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11th Annual Te Manahua Maori Cultural Competittion Concludes At The Polynesian Cultural Center

Harmonious melodies and soulful chants filled the air as competitors from across the globe performed in the 11th Annual Te Manahua Maori Cultural Competition held at the Polynesian Cultural Center (PCC). This moving whakataetae (competition) included a Haka Hard and Poi E competition on the 14th, which concluded with the Maori Performing Arts Competition the following day. Performers captivated the audience from start to finish with their powerful haka, mesmerizing poi and intricately detailed costumes.

Dominating this year’s competition in both the Poi E and Haka Hard competition was Te Kura O Tongariro of New Zealand. Te Kohao Hawaiiki, the crowd-favorite from Laie, Hawaii took the overall title for the Maori Performing Arts Competition. This year’s exciting competition also featured Nga Uri O Te Wai-O-Taiki of Glen Innes, Auckland, New Zealand, Te Hokioi of Laie, Hawaii, Ngati Ranana of London, England and the crowd-favorite, Te Kohao Hawaiiki of Laie, Hawaii.

Poi E competitors were judged on their kakahu (attire), stage presence, execution, singing and harmony, as well as their understanding and portrayal of the lyrics they performed. Haka Hard competitors were judged on their kakahu, stage presence, emotion and mana evoked through their performance, and the preciseness and execution of their actions.

Groups were evaluated in the non-aggregate categories of kahahu (attire), manukura wahine (female leaders) and manukura tane (male leaders). Each group was also judged in aggregate on whakaeke (entrance), moteatea (traditional chanting), waiata-a-ringa (action songs), waiata hou (original song compositions), poi (graceful dance implement with the twirling ball on end of string), haka (male posture dance) and their whakawatea (exit).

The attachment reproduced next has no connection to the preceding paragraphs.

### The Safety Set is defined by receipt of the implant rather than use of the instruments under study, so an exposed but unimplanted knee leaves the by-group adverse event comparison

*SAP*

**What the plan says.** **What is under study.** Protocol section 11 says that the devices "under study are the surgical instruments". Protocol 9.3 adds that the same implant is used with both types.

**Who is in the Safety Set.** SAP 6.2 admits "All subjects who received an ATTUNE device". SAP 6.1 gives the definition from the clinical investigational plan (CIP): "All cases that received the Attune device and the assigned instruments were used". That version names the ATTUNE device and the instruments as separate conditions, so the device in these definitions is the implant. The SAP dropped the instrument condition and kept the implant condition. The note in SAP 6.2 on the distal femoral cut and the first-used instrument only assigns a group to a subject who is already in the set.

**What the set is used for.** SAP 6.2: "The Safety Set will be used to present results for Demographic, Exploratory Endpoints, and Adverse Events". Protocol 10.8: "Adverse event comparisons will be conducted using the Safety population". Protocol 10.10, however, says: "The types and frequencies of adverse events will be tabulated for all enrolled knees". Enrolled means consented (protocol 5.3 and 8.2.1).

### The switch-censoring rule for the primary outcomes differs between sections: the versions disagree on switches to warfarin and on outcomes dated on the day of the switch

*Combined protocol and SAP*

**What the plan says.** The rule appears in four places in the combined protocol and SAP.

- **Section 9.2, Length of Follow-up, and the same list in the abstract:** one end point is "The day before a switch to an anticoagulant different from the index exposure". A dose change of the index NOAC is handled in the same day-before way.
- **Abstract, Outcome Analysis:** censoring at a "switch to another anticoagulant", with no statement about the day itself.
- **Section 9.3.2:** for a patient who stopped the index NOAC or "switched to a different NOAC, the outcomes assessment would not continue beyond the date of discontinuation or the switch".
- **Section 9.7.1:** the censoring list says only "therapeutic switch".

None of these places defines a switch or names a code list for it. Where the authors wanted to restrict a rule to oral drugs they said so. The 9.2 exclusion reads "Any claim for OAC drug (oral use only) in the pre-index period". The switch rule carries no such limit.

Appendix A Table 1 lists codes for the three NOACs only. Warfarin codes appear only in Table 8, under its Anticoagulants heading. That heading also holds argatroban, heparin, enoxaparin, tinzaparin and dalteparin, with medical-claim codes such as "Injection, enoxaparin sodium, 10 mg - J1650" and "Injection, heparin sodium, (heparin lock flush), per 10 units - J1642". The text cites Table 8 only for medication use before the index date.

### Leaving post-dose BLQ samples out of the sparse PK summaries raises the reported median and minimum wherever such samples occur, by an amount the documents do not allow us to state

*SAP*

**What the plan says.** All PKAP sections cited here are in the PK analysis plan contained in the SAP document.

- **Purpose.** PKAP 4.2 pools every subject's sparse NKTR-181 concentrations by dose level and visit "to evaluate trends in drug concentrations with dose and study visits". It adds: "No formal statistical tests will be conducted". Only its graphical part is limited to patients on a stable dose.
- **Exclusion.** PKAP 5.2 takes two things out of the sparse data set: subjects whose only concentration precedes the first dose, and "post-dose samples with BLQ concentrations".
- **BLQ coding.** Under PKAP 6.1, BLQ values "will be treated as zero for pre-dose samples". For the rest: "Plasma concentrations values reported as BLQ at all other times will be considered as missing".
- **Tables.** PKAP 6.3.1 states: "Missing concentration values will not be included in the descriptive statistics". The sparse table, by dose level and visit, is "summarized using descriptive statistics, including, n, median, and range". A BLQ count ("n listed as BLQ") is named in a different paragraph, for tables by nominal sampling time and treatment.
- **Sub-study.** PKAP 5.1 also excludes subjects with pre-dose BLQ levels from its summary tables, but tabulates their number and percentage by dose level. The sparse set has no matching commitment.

“The mana could be felt from every competitor throughout the whakataetae,” said Seamus Fitzgerald, organizer of the event and manager of the Maori village at the PCC. “It’s truly amazing to have groups from all over the world gather at the PCC to showcase this amazing culture. In all of their performances, competitors exuded immense pride and represented the vibrant wairua (spirit) of the Maori culture, which is really what the PCC is all about, giving everyone a deeper understanding and appreciation of all of the cultures that make up Polynesia.”
 
This event was sponsored in part by the Hawaii Tourism Authority and the City and County of Honolulu. Listed below are the complete results from the 11th Annual Te Manahua Maori Cultural Competition.

RESULTS: Haka Hard 1. Te Kura O Tongariro – Turangi, New Zealand   2.  Hoiho Porangi – Laie, Hawaii and New Zealand   3.  Ngati Rongomai – Maori Village at the Polynesian Cultural Center, Laie, Hawaii Poi-E 1.  Te Kura O Tongariro – Turangi, New Zealand   2.  Ngati Rongomai – Maori Village at the Polynesian Cultural Center, Laie, Hawaii   3.  Halau O Mamo – Kauai Maori Performing Arts Competition  1.  Te Kohau Hawaiiki – Laie, Hawaii   2.  Ngati Ranana – London, England  3. Ke Ura o Tongariro – Turangi, New Zealand

Founded in 1963 as a non-profit organization, the PCC has entertained more the 34 million visitors, while preserving and portraying the culture, arts, and crafts of Polynesia to the rest of the world. In addition, the PCC has provided financial assistance to 17,000 young people from over 70 different countries while they attend Brigham Young University-Hawai‘i. As a non-profit organization, 100 percent of PCC’s revenue is used for daily operations and to support education.

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